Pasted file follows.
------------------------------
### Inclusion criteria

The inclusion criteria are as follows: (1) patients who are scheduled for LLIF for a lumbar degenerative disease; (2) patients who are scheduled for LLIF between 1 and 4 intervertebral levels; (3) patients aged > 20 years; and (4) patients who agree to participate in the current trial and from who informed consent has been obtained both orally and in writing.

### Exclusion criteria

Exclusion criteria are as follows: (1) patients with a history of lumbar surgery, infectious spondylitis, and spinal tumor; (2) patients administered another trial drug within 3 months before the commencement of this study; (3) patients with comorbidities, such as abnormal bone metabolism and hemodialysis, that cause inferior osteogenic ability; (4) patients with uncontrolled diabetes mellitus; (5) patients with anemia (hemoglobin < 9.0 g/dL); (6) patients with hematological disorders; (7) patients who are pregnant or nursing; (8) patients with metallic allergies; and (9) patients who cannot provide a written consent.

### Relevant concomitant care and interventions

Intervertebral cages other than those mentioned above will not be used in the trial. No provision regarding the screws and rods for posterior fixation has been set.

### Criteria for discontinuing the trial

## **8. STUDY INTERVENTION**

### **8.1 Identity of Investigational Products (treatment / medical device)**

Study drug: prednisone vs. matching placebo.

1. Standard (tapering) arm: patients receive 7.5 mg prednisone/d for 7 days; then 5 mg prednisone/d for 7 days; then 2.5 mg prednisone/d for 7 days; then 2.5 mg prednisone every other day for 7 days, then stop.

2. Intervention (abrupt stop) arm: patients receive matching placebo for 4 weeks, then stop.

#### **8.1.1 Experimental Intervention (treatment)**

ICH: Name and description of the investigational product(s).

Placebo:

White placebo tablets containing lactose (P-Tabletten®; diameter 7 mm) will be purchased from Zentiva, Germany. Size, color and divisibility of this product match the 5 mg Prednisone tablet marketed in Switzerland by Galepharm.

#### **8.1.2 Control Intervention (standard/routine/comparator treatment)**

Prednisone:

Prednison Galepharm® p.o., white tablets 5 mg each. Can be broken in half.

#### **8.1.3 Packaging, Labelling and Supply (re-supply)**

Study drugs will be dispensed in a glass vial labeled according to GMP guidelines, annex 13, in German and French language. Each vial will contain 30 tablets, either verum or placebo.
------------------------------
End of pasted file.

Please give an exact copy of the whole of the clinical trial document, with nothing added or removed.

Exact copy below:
### Inclusion criteria

The inclusion criteria are as follows: (1) patients who are scheduled for LLIF for a lumbar degenerative disease; (2) patients who are scheduled for LLIF between 1 and 4 intervertebral levels; (3) patients aged > 20 years; and (4) patients who agree to participate in the current trial and from who informed consent has been obtained both orally and in writing.

### Exclusion criteria

Exclusion criteria are as follows: (1) patients with a history of lumbar surgery, infectious spondylitis, and spinal tumor; (2) patients administered another trial drug within 3 months before the commencement of this study; (3) patients with comorbidities, such as abnormal bone metabolism and hemodialysis, that cause inferior osteogenic ability; (4) patients with uncontrolled diabetes mellitus; (5) patients with anemia (hemoglobin < 9.0 g/dL); (6) patients with hematological disorders; (7) patients who are pregnant or nursing; (8) patients with metallic allergies; and (9) patients who cannot provide a written consent.

### Relevant concomitant care and interventions

Intervertebral cages other than those mentioned above will not be used in the trial. No provision regarding the screws and rods for posterior fixation has been set.

### Criteria for discontinuing the trial

## **8. STUDY INTERVENTION**

### **8.1 Identity of Investigational Products (treatment / medical device)**

Study drug: prednisone vs. matching placebo.

1. Standard (tapering) arm: patients receive 7.5 mg prednisone/d for 7 days; then 5 mg prednisone/d for 7 days; then 2.5 mg prednisone/d for 7 days; then 2.5 mg prednisone every other day for 7 days, then stop.

2. Intervention (abrupt stop) arm: patients receive matching placebo for 4 weeks, then stop.

#### **8.1.1 Experimental Intervention (treatment)**

ICH: Name and description of the investigational product(s).

Placebo:

White placebo tablets containing lactose (P-Tabletten®; diameter 7 mm) will be purchased from Zentiva, Germany. Size, color and divisibility of this product match the 5 mg Prednisone tablet marketed in Switzerland by Galepharm.

#### **8.1.2 Control Intervention (standard/routine/comparator treatment)**

Prednisone:

Prednison Galepharm® p.o., white tablets 5 mg each. Can be broken in half.

#### **8.1.3 Packaging, Labelling and Supply (re-supply)**

Study drugs will be dispensed in a glass vial labeled according to GMP guidelines, annex 13, in German and French language. Each vial will contain 30 tablets, either verum or placebo.